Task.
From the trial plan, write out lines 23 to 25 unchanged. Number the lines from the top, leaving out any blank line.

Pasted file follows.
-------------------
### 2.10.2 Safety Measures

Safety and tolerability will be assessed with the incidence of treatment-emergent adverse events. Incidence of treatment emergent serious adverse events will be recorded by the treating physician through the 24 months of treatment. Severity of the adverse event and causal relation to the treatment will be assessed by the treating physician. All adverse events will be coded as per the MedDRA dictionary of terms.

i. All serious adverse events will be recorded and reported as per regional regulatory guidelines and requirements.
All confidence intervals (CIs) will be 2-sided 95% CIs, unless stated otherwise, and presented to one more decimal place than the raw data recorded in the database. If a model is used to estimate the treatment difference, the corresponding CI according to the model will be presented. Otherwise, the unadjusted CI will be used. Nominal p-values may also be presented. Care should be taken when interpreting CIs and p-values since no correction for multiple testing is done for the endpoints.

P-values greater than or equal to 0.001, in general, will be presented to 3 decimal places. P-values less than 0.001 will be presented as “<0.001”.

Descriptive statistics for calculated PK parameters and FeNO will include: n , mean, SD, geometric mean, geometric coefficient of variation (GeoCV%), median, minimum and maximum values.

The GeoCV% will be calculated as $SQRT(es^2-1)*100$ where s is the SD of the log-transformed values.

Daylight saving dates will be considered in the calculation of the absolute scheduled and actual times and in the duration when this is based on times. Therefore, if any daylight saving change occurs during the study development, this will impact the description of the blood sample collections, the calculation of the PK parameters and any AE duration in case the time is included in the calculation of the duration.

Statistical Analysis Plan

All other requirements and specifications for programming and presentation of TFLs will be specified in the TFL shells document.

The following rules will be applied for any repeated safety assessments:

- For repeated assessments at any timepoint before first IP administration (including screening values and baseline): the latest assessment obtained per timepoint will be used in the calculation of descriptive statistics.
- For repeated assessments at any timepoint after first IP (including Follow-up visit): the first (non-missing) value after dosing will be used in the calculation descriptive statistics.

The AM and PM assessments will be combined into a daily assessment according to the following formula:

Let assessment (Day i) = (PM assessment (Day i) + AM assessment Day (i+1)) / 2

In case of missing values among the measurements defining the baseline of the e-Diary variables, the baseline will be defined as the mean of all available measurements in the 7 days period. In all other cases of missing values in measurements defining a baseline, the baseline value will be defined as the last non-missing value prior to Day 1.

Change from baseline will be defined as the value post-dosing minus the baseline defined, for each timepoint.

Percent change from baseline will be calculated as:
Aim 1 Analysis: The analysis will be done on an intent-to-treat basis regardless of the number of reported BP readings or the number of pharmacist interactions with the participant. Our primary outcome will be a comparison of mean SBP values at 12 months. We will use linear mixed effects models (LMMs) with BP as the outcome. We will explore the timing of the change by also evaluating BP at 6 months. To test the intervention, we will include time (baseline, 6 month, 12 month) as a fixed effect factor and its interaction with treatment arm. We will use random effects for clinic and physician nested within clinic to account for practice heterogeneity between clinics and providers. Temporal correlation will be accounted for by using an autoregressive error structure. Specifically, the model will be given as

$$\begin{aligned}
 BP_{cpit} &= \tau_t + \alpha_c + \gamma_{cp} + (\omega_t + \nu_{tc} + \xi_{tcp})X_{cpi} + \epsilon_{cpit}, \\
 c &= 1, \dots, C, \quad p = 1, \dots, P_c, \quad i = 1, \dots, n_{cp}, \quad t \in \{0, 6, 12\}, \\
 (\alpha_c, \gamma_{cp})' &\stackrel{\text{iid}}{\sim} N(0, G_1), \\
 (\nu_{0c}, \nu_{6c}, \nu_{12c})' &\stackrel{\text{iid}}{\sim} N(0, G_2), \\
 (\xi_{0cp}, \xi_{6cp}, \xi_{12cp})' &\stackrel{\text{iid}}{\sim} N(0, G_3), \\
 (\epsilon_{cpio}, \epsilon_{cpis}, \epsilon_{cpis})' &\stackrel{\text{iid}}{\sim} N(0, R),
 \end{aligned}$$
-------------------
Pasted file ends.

 (\alpha_c, \gamma_{cp})' &\stackrel{\text{iid}}{\sim} N(0, G_1), \\
 (\nu_{0c}, \nu_{6c}, \nu_{12c})' &\stackrel{\text{iid}}{\sim} N(0, G_2), \\
 (\xi_{0cp}, \xi_{6cp}, \xi_{12cp})' &\stackrel{\text{iid}}{\sim} N(0, G_3), \\